Ginger Spice Cookies With Royal Icing
Ginger Spice Cookies With Royal Icing Image

Ginger Spice Cookies With Royal Icing

This holiday ginger spice cookie is easily decorated by dipping it in royal icing that has been swirled with food color for a marbleized effect.

The Story Behind the Recipe
36
cookies
40 min
PREP TIME
02 hrs 10 min
TOTAL TIME

Ingredients

Cookie

1 1/2 cups all-purpose flour

1 teaspoon baking soda

1 teaspoon ground ginger

1/2 teaspoon ground cinnamon

1/4 teaspoon baking powder

1/4 teaspoon salt

1/4 teaspoon ground allspice

6 tablespoons Land O Lakes® Butter, softened

1/4 cup firmly packed brown sugar

1/4 cup sugar

1 tablespoon mild flavor molasses

1 large Land O Lakes® Egg

1 teaspoon freshly grated ginger root  

1 tablespoon finely chopped crystallized ginger

Royal Icing

2 1/2 cups powdered sugar

4 tablespoons warm (105°F to 115°F) water

2 tablespoons meringue powder

1/2 teaspoon cream of tartar

Liquid food color

 

 *Substitute 1/4 teaspoon ground ginger.

How to make

  1. STEP 1

    Combine flour, baking soda, ground ginger, cinnamon, baking powder, salt and allspice in bowl; mix well. Set aside.

  2. STEP 2

    Place butter, brown sugar and sugar in bowl; beat at medium speed until creamy. Add molasses, egg and ginger root; beat until well mixed. Add flour mixture; beat at low speed until well mixed. Stir in crystallized ginger. Cover; refrigerate at least 1 hour or until firm.

  3. STEP 3

    Heat oven to 350ºF.

  4. STEP 4

    Shape dough into 3/4-inch balls. Place 2 inches apart onto ungreased cookie sheets; flatten slightly with bottom of greased glass.

  5. STEP 5

    Bake 9-11 minutes or until puffed and centers just begin to set. Cool 1 minute on cookie sheet; remove to cooling rack. Cool completely.

  6. STEP 6

    Combine all royal icing ingredients except food color in bowl. Beat at low speed until moistened. Beat at medium speed 1-3 minutes or until slightly thickened and glossy. (If too thick, add additional tablespoon water).

  7. STEP 7

    Spoon 1/2 cup icing into shallow bowl. (Keep remaining icing covered with damp paper towel.) Place 2 to 3 drops food color in random pattern on icing. Swirl gently with knife to create marbled effect.

  8. STEP 8

    Place waxed paper onto flat surface.

  9. STEP 9

    Gently dip top of cookie into royal icing, letting excess drip onto prepared waxed paper. Quickly turn cookie upright; place onto cooling rack. Let stand until icing is set. Repeat marbleizing and dipping process with 1/2 cup white icing and 2 to 3 drops food color, as necessary.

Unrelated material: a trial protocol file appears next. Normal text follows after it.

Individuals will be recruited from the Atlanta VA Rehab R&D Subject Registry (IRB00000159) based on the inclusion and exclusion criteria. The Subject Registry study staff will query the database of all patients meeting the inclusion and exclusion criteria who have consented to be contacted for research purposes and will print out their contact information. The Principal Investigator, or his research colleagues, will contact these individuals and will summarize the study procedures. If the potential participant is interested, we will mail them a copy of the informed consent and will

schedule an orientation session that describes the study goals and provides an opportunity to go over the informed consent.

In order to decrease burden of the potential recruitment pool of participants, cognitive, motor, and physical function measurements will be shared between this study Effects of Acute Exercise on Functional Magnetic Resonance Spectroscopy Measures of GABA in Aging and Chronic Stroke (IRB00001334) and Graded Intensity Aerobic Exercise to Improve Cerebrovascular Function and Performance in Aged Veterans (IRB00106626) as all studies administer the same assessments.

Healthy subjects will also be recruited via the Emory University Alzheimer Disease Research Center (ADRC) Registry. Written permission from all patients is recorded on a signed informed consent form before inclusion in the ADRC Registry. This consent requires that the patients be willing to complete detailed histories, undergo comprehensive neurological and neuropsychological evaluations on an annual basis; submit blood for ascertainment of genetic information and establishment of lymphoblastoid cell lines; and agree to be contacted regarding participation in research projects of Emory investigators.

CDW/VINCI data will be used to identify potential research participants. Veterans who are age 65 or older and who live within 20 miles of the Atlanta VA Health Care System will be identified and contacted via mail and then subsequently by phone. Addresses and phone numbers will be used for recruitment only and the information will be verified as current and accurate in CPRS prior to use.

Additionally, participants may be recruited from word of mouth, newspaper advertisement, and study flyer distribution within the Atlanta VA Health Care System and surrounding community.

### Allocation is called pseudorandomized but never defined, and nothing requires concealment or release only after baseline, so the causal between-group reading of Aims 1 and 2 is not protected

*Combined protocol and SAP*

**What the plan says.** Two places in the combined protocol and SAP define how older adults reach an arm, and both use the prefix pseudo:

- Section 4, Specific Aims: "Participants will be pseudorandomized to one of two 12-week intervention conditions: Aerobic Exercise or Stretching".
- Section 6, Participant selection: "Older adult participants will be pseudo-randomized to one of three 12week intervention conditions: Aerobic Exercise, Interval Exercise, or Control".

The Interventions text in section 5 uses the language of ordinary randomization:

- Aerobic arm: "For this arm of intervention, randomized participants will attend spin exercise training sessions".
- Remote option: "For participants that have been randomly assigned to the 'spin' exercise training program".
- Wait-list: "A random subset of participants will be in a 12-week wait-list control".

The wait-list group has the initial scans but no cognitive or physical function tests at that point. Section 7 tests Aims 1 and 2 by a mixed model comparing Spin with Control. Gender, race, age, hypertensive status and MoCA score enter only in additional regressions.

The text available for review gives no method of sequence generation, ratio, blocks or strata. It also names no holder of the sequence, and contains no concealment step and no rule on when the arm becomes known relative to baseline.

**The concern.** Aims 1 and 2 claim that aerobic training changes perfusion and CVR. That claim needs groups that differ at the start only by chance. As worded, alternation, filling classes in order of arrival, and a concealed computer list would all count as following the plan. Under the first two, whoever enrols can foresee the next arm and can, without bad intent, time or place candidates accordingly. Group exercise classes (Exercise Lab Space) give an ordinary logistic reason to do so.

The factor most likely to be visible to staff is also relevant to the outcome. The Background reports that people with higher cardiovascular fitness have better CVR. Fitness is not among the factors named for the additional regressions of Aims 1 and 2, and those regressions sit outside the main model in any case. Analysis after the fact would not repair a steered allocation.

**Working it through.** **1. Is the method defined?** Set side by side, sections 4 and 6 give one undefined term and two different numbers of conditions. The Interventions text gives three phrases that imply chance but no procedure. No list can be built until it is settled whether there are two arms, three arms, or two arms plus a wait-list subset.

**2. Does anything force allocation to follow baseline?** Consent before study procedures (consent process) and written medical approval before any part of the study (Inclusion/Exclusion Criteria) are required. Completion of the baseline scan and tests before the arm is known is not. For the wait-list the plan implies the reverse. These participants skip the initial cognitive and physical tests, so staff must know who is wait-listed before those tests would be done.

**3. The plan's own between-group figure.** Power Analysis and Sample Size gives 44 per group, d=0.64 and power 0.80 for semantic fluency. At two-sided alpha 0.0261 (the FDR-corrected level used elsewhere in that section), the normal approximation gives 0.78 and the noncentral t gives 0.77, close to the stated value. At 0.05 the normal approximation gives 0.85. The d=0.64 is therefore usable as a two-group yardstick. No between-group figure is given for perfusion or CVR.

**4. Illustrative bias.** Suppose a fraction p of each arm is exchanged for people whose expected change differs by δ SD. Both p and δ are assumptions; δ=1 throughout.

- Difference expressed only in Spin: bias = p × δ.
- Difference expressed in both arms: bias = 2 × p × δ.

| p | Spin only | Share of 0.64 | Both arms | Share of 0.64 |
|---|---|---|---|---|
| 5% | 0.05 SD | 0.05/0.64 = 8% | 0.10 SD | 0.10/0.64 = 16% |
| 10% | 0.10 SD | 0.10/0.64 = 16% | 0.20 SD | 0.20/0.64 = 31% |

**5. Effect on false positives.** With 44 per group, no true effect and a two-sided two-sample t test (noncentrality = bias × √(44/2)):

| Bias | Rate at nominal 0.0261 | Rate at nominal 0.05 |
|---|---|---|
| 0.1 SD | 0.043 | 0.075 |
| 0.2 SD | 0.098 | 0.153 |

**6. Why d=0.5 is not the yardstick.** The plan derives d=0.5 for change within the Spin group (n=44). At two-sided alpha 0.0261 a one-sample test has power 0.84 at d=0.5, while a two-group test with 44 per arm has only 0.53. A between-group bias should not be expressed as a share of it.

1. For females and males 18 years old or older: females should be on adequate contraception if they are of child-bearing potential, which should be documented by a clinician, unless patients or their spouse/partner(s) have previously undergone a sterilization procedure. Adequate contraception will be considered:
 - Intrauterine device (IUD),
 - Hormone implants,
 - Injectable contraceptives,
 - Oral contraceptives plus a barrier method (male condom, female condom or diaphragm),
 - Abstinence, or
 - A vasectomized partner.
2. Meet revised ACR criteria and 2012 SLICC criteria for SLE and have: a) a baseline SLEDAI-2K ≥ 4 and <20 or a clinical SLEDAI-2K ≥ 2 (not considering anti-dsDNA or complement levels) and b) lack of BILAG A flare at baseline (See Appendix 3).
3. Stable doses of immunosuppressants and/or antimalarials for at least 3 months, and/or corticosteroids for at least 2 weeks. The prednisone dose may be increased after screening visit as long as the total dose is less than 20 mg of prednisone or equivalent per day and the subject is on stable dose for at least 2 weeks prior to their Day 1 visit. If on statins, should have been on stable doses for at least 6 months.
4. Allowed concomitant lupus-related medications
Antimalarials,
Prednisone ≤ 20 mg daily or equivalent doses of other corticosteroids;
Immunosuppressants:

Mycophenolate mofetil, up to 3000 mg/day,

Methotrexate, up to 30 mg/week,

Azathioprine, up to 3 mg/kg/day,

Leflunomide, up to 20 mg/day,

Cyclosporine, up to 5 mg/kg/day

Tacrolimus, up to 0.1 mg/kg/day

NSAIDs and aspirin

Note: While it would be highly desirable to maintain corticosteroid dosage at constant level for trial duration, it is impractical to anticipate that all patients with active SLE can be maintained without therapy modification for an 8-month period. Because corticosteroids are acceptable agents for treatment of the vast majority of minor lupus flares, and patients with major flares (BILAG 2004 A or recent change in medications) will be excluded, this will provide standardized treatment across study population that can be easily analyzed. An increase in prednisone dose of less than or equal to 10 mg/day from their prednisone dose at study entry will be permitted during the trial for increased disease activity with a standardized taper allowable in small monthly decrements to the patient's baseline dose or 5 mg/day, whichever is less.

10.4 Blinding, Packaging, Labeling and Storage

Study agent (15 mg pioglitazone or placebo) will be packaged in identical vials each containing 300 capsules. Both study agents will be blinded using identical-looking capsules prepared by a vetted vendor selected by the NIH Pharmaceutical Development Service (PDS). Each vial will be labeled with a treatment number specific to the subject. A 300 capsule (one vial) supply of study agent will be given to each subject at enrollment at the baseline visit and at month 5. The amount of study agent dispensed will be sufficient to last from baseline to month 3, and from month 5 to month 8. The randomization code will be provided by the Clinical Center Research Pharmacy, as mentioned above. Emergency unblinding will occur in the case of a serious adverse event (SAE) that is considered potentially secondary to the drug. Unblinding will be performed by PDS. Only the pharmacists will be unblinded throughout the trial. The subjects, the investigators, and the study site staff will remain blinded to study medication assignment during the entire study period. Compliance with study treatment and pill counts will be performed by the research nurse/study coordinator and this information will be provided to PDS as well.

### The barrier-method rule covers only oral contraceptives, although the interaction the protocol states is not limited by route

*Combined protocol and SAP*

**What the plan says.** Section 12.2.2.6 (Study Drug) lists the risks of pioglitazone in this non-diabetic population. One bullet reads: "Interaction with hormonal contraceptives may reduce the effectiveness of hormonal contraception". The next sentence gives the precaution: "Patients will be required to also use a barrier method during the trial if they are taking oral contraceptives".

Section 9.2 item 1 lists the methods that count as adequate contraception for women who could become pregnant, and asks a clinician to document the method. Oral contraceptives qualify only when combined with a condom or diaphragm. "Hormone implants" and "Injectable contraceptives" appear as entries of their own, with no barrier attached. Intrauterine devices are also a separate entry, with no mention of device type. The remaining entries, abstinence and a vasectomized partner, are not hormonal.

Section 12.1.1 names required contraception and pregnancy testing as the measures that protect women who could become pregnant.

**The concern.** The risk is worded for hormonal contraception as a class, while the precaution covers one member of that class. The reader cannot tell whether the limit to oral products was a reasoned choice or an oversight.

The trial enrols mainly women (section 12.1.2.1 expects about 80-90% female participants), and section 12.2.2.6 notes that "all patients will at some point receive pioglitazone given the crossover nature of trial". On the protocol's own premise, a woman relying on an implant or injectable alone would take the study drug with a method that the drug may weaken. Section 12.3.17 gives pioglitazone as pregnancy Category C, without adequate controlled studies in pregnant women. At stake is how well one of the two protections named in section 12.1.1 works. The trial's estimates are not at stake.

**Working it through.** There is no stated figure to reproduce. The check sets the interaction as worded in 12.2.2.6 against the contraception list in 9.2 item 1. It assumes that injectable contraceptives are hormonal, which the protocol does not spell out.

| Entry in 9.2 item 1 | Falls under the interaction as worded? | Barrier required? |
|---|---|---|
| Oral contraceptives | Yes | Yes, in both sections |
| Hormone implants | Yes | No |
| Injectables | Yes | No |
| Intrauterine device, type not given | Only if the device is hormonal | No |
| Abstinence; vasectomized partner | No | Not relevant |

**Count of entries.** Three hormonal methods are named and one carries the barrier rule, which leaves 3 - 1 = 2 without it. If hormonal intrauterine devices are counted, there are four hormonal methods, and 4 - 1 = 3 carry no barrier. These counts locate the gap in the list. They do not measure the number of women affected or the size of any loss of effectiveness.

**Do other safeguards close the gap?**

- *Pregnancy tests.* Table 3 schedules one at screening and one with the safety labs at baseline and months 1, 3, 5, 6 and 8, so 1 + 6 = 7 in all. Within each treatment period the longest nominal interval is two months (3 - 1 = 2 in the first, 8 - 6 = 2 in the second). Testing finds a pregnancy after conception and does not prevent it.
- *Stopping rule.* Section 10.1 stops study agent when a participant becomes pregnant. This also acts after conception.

Nutrition

80Calories
2Fat (mg)
10Cholesterol (mg)
75Sodium (mg)
16Carbohydrates (g)
0Dietary Fiber
1Protein (g)

Reviews

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  December 27, 2016

I have made this recipe several times and although it is a good decent recipe, the spice profile is boring unless you tweak it. I double the amount of fresh grated ginger AND candied ginger (which I make myself) and add some black pepper, ground nutmeg, and ground cardamom to the spice mix. This makes the cookies far more interesting and a better foil for the icky-sweet icing. I also eschewed trying to marbleize the icing and instead simply dipped and then sprinkled with sanding sugar in various colors.

— says Linda
Helpful?
  December 21, 2015

I never leave comments but here it goes... I am a skilled baker. These look amazing and hooked me to give it a shot. Cookies were easy to make but I'm not sure of the texture. They taste good. When they were cooled after baking they were crisp like a ginger snap which was great. After frosting them they softened and I don't find them as appealing soft. The other issue is the icing. Using small amounts of frosting 1/2 cup at a time and putting the drops of food color on and streaking in, the first few dipped wound up with too much dye and as you go on the dye mixes more with the frosting (if that makes any sense) so the effect is less dramatic. Of the entire batch I made only a few looked "photo ready" which is ok but if you are expecting to get a batch like the 4 pictured above, don't bank on it. I'm more bummed by the texture change in the cookie. Either way we will still eat them... A cookie is a cookie after all. Happy Holidays

— says Cindy
Helpful?
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